Christine Greenhow, an educational researcher, concentrates her research on new technologies and how they affect how people learn.  In her column for Learning & Leading with Technology, "Who are Today's Learners?" she reports on a study completed by Spires, Lee, Turner, and Johnson (2008) who examined middle grade students and their perspectives on school and technology.  More specifically, "The researchers sought to learn from middle grade students what engages them to achieve in school."  The sample of students were asked about technology tools and skills used at school and also what activities they enjoyed the most at school.  They were also asked questions about computer availability and use at home, as well, what other tools were available to them at home.

Of interest to me was the research team's finding that there was no difference between rural communities, low-income families and more affluent neighbourhoods and the use and access to computers at home and school.  We live in a rural, farming community surrounded by three first nations bands and the socio-economic culture is extreme at either end.  It would be interesting to collect data in my community to ascertain if the above results were typical here also.  One thing is for sure, as Greenhow suggests, "the importance of getting to know your students' out-of-school technology access, conditions, and use."  To obtain this information Greenhow offers a list of questions to ask students to assist in collecting this important data:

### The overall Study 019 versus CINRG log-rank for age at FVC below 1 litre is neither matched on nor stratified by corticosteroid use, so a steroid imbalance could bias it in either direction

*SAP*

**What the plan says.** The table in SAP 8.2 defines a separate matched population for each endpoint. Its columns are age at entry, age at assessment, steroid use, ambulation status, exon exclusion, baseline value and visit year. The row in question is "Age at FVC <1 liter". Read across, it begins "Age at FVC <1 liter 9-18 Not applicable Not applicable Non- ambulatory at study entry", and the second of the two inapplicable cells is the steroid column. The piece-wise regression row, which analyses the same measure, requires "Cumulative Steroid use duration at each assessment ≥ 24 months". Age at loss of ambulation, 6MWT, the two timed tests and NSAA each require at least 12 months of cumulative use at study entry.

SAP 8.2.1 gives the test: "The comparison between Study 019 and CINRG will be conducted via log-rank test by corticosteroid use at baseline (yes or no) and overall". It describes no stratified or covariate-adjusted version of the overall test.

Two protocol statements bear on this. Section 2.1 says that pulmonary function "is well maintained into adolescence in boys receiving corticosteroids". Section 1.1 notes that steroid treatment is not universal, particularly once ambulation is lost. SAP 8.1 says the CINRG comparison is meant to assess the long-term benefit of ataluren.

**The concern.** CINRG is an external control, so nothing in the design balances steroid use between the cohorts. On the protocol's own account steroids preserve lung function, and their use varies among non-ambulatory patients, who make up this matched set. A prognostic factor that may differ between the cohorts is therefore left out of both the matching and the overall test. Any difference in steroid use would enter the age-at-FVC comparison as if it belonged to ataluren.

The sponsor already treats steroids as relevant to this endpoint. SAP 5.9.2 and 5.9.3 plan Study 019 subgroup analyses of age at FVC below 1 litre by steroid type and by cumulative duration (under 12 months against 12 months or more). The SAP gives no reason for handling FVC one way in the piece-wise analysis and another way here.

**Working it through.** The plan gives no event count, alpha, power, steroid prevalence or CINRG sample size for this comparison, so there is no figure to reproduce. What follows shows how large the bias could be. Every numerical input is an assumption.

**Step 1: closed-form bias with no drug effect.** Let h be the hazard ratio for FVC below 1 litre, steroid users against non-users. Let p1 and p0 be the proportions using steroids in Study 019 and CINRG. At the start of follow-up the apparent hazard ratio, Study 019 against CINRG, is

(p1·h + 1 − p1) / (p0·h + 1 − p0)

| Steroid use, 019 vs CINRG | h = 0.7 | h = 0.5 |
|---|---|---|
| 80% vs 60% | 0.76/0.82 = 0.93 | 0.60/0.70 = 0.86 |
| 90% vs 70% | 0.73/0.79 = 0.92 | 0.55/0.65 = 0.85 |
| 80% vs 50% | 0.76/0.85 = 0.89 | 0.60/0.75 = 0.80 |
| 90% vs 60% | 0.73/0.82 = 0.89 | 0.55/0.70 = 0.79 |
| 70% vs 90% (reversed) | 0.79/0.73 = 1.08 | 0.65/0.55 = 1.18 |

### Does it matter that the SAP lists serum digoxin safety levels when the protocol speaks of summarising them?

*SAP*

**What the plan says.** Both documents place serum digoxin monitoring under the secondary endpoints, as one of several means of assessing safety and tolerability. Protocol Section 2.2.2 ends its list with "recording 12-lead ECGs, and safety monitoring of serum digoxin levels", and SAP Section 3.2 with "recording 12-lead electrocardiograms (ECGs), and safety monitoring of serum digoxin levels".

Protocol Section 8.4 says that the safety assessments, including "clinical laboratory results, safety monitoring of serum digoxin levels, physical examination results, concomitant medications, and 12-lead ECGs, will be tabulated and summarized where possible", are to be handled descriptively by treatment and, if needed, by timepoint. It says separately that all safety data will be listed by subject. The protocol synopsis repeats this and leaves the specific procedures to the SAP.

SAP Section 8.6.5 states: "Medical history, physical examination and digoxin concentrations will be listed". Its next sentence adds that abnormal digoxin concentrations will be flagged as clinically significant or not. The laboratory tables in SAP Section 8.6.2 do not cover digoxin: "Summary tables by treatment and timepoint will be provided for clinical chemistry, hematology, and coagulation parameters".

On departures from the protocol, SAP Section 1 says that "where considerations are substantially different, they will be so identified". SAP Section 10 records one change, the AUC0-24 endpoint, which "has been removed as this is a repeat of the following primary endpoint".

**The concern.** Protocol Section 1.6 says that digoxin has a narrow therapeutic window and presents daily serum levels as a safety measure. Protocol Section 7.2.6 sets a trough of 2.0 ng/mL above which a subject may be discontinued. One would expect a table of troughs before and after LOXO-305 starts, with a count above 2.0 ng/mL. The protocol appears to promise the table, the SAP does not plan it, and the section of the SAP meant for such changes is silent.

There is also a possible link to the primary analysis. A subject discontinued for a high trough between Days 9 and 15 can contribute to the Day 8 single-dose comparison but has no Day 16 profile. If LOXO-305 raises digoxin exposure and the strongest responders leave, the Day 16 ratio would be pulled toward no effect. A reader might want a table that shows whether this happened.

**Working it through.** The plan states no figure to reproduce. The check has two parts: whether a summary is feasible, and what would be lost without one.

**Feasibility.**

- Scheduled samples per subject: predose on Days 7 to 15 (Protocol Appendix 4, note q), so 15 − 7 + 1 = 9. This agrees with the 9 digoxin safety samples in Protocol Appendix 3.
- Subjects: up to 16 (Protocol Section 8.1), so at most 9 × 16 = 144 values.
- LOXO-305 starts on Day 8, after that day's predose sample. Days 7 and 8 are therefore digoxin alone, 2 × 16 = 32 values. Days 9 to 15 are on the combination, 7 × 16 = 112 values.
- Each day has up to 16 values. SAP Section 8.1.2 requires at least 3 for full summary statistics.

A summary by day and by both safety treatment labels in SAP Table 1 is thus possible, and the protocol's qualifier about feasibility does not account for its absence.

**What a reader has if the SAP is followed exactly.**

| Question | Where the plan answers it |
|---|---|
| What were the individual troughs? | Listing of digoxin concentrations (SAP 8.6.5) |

• What technology devices do you own (eg. desktop, laptop, cell phone, other)?
  • Where do you go online (eg. home, school, library, friends' house, other)?
  • Where do you go most often?
  • How often do you go online?
  • How long do you stay when you're online?
  • What activities do you engage in?
  • What are your top three activities?

Just as addressing the divide between Prensky's "Digital Immigrants" and "Digital Natives" is crucial, so to is the acknowledgement of the divide between technology use and access at home and school.  More of her work can be found at

Mark Prensky wrote a follow-up article to the ideas presented about Digital Immigrants and Natives, titled, "Digital Natives, Digital Immigrants, Part II - Do They Really Think Differently?"  In this paper Prensky discusses the "physical changes" in the brain when learning situations have changed.  He presents evidence from neurobiology, social psychology, and studies completed on children learning from gaming.
He concludes that these specialists do agree that the brain will physically change in a new learning environment.  As educators, I think most of us have realized that the way students are learning today has changed - when will we begin to change the way we teach?  Prensky writes that educators do know about these changes, "Because they are not reaching their Digital Native students as well as they reached students in the past."  Two choices, states Prensky:  Ignore the situation and wait until the Digital Natives take over, OR, learn the new language.  I'm learning the new language - kids are worth it.